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Nada Riyadh, “In Egypt the film industry is pretty misogynous”

Discovered last may at the Critics Week during the Cannes festival in France, Nada Riyadh showed Fakh (the trap), a short movie which tells the story of a young couple who finds himself in an abandoned resort, and whose relationship will reveal itself abusive. Chronicle of an announced controversy.

Nada Riyadh is a young Egyptian director born in Alexandria. She first studied engineering before turning to cinema. To pursue her education, she moved to Cairo and won a competition to participate in a workshop supervised by the Egyptian filmmaker Mohamed Khan. There, she made her first film “Ifterady” (virtual), produced by the famous actress Marianne Khoury and Masr studios in 2013. Three years later, she co-founded a production company that produces movies and documentaries with her partner in life, Ayman el-Amir. Since then, she has launched Mahd Film Lab, a program that supports MENA region filmmakers to develop their own films. Supporting the local cinema, she is part of this new wave of filmmakers who revive the golden age of Egyptian cinema by approaching social topics.



In 2016, you released Happily ever after, a very personal film about your own love relationship, and about the political situation in Egypt. Why did you choose to put yourself at the center of this movie?

I did not intend to make a personal film in the first place. I was actually making a film about long-distance relationships, so I interviewed several couples and followed them in their lives in order to show how the Egyptian political and social situation affected their story. But during the process, I realized while speaking with my companion that the motivation behind this movie was my own inability to communicate with him about us because he was traveling to Jordan at that time. So I finally decided to make a film about us and to see if our relationship would survive or not to this distance, with the social and political situation in Egypt as the main backdrop of these reasons that push some from Egypt or others to stay.



Why was it so important for you to stay in Egypt rather than leave as your companion wanted to do so?

I believe that what we are doing today is a way of building the future. Although I totally understand that people are choosing to leave the country and move on with their own lives, I consider this volatile period as very interesting, a lot of things are happening. And as a director, I want to work on topics that affect me at a personal level. I think I could not have that perspective if I do not live in my country anymore.


What inspired you in the scenario of the Fakh (the trap)?

I worked for a few years with an institute that allowed me to spend a lot of time with women victims of abuse in their relationships. I have noticed that these women used a certain vocabulary, and it was interesting to observe how they had integrated abuse. I wanted to show the psychological process from the female perspective of the victims.



Why did you shoot the film in this special place?

We shot the film in an old resort in Agami, not far from Alexandria. It was in the 80s-90s the hub of the Egyptian rich and famous, a fancy place where they used to spend their summer vacations. It was a very beautiful place, but in the last few decades it has been completely abandoned and it is now known as a very dangerous place, a shelter for drug dealers, vice workers, and even fundamentalist groups. For me, filming there was a way to capture the decay of the Egyptian society in which we live. From a visual perspective also, the infrastructures are very striking and say a lot about the situation of the country.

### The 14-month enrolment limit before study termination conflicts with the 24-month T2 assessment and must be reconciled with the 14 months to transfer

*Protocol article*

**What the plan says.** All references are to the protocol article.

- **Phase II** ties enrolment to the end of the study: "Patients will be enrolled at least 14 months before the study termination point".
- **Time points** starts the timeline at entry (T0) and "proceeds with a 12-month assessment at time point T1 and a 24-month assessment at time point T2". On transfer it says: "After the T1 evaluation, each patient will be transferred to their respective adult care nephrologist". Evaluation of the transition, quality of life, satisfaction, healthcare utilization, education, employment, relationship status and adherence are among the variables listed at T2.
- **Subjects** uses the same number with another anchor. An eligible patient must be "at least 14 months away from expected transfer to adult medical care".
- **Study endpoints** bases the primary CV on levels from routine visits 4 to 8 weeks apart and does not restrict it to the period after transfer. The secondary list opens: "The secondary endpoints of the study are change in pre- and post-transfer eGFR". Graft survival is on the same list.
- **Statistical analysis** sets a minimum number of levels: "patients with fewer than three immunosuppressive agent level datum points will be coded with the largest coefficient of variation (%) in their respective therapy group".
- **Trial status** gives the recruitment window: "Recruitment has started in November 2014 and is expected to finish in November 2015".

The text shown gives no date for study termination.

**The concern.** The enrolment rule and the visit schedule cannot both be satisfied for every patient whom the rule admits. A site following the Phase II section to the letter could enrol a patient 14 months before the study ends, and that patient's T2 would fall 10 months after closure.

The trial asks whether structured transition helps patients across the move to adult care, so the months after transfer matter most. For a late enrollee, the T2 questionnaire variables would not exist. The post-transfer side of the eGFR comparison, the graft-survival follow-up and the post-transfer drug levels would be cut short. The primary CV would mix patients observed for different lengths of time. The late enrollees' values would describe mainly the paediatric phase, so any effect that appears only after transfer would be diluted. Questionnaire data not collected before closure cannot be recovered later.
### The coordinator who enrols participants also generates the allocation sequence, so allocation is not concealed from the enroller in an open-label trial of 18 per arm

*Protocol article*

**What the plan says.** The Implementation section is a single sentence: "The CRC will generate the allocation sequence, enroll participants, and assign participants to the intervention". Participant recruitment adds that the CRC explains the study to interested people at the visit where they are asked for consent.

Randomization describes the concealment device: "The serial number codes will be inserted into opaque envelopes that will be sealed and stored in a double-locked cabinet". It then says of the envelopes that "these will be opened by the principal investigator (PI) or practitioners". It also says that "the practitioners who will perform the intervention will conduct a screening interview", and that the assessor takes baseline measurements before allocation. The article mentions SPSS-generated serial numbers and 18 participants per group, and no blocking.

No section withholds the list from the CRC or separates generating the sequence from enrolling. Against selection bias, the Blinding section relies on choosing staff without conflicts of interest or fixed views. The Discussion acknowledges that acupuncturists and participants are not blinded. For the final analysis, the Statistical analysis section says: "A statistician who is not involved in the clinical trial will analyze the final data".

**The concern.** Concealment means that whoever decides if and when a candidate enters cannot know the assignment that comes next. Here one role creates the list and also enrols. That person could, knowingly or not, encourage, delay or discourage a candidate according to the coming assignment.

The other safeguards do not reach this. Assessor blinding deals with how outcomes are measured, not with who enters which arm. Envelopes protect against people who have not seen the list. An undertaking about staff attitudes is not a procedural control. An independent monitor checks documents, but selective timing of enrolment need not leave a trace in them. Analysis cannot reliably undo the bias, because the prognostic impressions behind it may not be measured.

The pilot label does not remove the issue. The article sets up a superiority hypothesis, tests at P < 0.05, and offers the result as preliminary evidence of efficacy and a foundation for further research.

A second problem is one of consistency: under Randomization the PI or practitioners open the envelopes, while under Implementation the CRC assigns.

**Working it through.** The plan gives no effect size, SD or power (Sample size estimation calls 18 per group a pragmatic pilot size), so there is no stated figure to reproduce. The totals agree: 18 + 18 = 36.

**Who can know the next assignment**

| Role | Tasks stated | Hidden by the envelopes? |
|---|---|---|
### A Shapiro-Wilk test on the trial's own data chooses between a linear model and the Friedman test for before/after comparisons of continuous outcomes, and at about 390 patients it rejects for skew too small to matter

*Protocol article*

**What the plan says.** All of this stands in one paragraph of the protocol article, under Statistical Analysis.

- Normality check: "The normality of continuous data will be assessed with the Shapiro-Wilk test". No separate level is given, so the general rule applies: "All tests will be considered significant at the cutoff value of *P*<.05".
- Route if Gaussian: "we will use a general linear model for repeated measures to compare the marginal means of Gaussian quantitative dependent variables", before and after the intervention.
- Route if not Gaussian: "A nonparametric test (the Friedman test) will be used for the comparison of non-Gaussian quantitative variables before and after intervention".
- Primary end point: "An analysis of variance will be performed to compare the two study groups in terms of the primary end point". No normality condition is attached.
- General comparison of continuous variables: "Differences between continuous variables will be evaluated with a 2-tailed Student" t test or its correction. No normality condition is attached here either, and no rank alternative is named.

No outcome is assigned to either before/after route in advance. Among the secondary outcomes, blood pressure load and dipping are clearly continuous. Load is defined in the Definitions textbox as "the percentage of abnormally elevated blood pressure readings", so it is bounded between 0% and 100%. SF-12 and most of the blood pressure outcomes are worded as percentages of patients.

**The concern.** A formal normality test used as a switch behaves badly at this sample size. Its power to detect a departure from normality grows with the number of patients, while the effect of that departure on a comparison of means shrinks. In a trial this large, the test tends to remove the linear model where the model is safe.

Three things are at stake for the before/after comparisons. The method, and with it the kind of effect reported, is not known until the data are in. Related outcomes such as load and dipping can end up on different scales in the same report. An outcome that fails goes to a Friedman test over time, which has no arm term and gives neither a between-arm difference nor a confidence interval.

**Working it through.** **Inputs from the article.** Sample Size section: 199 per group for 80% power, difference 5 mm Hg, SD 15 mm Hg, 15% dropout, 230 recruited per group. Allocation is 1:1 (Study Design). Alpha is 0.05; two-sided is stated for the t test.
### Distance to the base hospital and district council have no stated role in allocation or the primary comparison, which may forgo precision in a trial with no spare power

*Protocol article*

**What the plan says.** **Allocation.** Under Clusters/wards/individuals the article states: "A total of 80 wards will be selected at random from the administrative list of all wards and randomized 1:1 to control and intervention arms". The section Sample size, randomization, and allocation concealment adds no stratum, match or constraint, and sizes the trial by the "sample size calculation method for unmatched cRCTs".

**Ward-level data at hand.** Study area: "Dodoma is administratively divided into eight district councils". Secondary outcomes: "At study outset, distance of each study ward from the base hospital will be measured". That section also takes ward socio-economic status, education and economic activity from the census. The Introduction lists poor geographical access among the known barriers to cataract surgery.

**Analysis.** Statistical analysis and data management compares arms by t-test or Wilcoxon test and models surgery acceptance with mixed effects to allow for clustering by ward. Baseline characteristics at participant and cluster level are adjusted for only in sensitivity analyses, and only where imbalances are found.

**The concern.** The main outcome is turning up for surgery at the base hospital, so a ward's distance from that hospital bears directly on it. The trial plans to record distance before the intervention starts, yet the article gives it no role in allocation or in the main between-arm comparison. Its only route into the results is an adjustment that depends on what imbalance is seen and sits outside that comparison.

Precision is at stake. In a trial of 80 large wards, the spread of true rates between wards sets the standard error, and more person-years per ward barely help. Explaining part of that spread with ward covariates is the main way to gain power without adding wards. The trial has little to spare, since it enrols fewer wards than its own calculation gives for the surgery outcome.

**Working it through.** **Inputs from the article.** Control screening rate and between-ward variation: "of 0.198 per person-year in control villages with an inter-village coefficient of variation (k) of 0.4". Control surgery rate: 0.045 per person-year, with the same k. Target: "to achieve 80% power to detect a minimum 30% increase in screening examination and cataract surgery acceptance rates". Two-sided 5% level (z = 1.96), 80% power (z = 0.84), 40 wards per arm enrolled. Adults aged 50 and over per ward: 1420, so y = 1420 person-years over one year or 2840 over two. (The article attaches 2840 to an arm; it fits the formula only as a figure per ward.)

I read that you encountered a lot of problems during the shooting of the film, because of its sensitive topic. Can you tell us more about this experience?

I will try to do it, even if I would prefer not to (laughs). This film is an Egyptian and foreign co-production, which affected filming a lot. When we started the pre-production phase, we did not realize that we would have a mixed team of Egyptians and non-Egyptians, which is problematic on a subject as taboo as sexual abuse in Egypt. People were already suspicious, and even more, because it was a foreign co-production. So we had to stop filming in the middle of the film because the lead actress and some of the team members did not want to participate anymore. Even the set was ransacked and we had to stop everything while we had already spent 70% of the budget. But finally, we managed to regroup and adopt a new strategy to shoot a second time with a new actress.


How do you explain that the actors have changed their minds during the project?

Even though the lead actress knew the script, I think she did not realize what the filming experience would represent. In Egypt the film industry is misogynous, it is pretty hostile towards women, which is reflected in the way teams are trained. Even though some members of the technical team had already read the script and shot intimate scenes in other movies before, they used to do so with a man filmmaker and not with a woman. This new way of filming and shooting the subject did not correspond to their “normal” representation of aggressions. If you watch Egyptian cinema, you’ll quickly realize that abuse scenes are always shot in a very fetishized way, and that’s not what I wanted to do.


See also

In Egypt, a seaside resort bans single-use plastics

Published on 11 July 2019



#The Cannes Film Festival